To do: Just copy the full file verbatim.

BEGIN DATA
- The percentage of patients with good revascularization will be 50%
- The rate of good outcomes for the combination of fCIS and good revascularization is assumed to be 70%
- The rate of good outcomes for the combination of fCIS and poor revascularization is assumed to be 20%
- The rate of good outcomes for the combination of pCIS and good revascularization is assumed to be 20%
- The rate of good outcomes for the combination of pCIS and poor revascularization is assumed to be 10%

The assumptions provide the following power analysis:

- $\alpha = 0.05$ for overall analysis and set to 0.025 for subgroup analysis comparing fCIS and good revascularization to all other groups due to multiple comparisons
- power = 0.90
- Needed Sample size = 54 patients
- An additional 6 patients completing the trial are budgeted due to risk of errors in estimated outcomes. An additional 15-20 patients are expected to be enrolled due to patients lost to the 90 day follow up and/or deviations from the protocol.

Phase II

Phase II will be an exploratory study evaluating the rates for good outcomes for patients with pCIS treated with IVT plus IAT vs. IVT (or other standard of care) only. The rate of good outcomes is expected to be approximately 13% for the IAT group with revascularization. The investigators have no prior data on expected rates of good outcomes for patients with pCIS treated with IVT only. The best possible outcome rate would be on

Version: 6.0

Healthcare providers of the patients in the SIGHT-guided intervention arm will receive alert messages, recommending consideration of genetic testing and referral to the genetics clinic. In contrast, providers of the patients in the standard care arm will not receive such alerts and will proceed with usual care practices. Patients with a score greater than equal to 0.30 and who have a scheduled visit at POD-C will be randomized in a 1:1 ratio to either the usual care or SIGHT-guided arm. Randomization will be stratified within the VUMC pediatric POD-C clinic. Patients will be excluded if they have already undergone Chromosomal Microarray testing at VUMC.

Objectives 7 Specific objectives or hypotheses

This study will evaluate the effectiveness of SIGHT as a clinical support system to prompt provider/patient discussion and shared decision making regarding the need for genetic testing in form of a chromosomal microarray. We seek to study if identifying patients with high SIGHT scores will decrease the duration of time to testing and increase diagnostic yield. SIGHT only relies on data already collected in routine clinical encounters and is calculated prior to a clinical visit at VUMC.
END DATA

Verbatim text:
- The percentage of patients with good revascularization will be 50%
- The rate of good outcomes for the combination of fCIS and good revascularization is assumed to be 70%
- The rate of good outcomes for the combination of fCIS and poor revascularization is assumed to be 20%
- The rate of good outcomes for the combination of pCIS and good revascularization is assumed to be 20%
- The rate of good outcomes for the combination of pCIS and poor revascularization is assumed to be 10%

The assumptions provide the following power analysis:

- $\alpha = 0.05$ for overall analysis and set to 0.025 for subgroup analysis comparing fCIS and good revascularization to all other groups due to multiple comparisons
- power = 0.90
- Needed Sample size = 54 patients
- An additional 6 patients completing the trial are budgeted due to risk of errors in estimated outcomes. An additional 15-20 patients are expected to be enrolled due to patients lost to the 90 day follow up and/or deviations from the protocol.

Phase II

Phase II will be an exploratory study evaluating the rates for good outcomes for patients with pCIS treated with IVT plus IAT vs. IVT (or other standard of care) only. The rate of good outcomes is expected to be approximately 13% for the IAT group with revascularization. The investigators have no prior data on expected rates of good outcomes for patients with pCIS treated with IVT only. The best possible outcome rate would be on

Version: 6.0

Healthcare providers of the patients in the SIGHT-guided intervention arm will receive alert messages, recommending consideration of genetic testing and referral to the genetics clinic. In contrast, providers of the patients in the standard care arm will not receive such alerts and will proceed with usual care practices. Patients with a score greater than equal to 0.30 and who have a scheduled visit at POD-C will be randomized in a 1:1 ratio to either the usual care or SIGHT-guided arm. Randomization will be stratified within the VUMC pediatric POD-C clinic. Patients will be excluded if they have already undergone Chromosomal Microarray testing at VUMC.

Objectives 7 Specific objectives or hypotheses

This study will evaluate the effectiveness of SIGHT as a clinical support system to prompt provider/patient discussion and shared decision making regarding the need for genetic testing in form of a chromosomal microarray. We seek to study if identifying patients with high SIGHT scores will decrease the duration of time to testing and increase diagnostic yield. SIGHT only relies on data already collected in routine clinical encounters and is calculated prior to a clinical visit at VUMC.